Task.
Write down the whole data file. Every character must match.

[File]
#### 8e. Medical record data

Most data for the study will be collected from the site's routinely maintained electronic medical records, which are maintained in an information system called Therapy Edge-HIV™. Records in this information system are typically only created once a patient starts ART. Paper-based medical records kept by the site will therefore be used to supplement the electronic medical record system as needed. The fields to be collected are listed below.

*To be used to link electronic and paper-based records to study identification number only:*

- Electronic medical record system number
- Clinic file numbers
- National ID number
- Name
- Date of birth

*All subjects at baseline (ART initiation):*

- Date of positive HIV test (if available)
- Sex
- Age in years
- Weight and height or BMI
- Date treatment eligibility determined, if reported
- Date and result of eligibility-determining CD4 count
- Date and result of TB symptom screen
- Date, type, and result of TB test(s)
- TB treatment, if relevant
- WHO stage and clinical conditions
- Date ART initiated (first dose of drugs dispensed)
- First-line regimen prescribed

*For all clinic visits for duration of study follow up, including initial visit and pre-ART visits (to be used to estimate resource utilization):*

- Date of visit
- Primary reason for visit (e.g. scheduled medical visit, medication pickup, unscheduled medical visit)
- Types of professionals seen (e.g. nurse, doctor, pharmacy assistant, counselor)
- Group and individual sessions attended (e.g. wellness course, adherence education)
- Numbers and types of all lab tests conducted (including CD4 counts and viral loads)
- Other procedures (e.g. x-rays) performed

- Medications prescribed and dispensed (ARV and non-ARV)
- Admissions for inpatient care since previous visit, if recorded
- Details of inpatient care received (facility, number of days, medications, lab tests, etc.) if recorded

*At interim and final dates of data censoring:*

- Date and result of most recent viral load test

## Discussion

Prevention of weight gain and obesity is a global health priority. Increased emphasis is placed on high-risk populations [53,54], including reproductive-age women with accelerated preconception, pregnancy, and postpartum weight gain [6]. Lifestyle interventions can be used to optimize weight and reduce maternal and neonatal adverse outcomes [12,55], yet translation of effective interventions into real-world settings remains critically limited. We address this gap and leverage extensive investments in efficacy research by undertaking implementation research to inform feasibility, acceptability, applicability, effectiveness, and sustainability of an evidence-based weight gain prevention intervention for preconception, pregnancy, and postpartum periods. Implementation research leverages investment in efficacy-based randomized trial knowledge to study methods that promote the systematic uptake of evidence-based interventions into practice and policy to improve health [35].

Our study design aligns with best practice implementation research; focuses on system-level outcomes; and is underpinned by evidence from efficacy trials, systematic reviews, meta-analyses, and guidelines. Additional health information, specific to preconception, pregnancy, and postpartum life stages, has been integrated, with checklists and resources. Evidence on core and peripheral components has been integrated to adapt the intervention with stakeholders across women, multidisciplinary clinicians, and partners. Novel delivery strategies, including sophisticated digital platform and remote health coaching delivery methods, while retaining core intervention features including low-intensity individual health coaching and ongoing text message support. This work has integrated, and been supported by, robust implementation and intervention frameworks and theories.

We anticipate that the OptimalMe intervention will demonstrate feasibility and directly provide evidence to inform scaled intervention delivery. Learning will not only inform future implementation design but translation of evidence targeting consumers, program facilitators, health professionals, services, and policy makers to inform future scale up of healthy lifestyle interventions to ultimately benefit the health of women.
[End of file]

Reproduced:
#### 8e. Medical record data

Most data for the study will be collected from the site's routinely maintained electronic medical records, which are maintained in an information system called Therapy Edge-HIV™. Records in this information system are typically only created once a patient starts ART. Paper-based medical records kept by the site will therefore be used to supplement the electronic medical record system as needed. The fields to be collected are listed below.

*To be used to link electronic and paper-based records to study identification number only:*

- Electronic medical record system number
- Clinic file numbers
- National ID number
- Name
- Date of birth

*All subjects at baseline (ART initiation):*

- Date of positive HIV test (if available)
- Sex
- Age in years
- Weight and height or BMI
- Date treatment eligibility determined, if reported
- Date and result of eligibility-determining CD4 count
- Date and result of TB symptom screen
- Date, type, and result of TB test(s)
- TB treatment, if relevant
- WHO stage and clinical conditions
- Date ART initiated (first dose of drugs dispensed)
- First-line regimen prescribed

*For all clinic visits for duration of study follow up, including initial visit and pre-ART visits (to be used to estimate resource utilization):*

- Date of visit
- Primary reason for visit (e.g. scheduled medical visit, medication pickup, unscheduled medical visit)
- Types of professionals seen (e.g. nurse, doctor, pharmacy assistant, counselor)
- Group and individual sessions attended (e.g. wellness course, adherence education)
- Numbers and types of all lab tests conducted (including CD4 counts and viral loads)
- Other procedures (e.g. x-rays) performed

- Medications prescribed and dispensed (ARV and non-ARV)
- Admissions for inpatient care since previous visit, if recorded
- Details of inpatient care received (facility, number of days, medications, lab tests, etc.) if recorded

*At interim and final dates of data censoring:*

- Date and result of most recent viral load test

## Discussion

Prevention of weight gain and obesity is a global health priority. Increased emphasis is placed on high-risk populations [53,54], including reproductive-age women with accelerated preconception, pregnancy, and postpartum weight gain [6]. Lifestyle interventions can be used to optimize weight and reduce maternal and neonatal adverse outcomes [12,55], yet translation of effective interventions into real-world settings remains critically limited. We address this gap and leverage extensive investments in efficacy research by undertaking implementation research to inform feasibility, acceptability, applicability, effectiveness, and sustainability of an evidence-based weight gain prevention intervention for preconception, pregnancy, and postpartum periods. Implementation research leverages investment in efficacy-based randomized trial knowledge to study methods that promote the systematic uptake of evidence-based interventions into practice and policy to improve health [35].

Our study design aligns with best practice implementation research; focuses on system-level outcomes; and is underpinned by evidence from efficacy trials, systematic reviews, meta-analyses, and guidelines. Additional health information, specific to preconception, pregnancy, and postpartum life stages, has been integrated, with checklists and resources. Evidence on core and peripheral components has been integrated to adapt the intervention with stakeholders across women, multidisciplinary clinicians, and partners. Novel delivery strategies, including sophisticated digital platform and remote health coaching delivery methods, while retaining core intervention features including low-intensity individual health coaching and ongoing text message support. This work has integrated, and been supported by, robust implementation and intervention frameworks and theories.

We anticipate that the OptimalMe intervention will demonstrate feasibility and directly provide evidence to inform scaled intervention delivery. Learning will not only inform future implementation design but translation of evidence targeting consumers, program facilitators, health professionals, services, and policy makers to inform future scale up of healthy lifestyle interventions to ultimately benefit the health of women.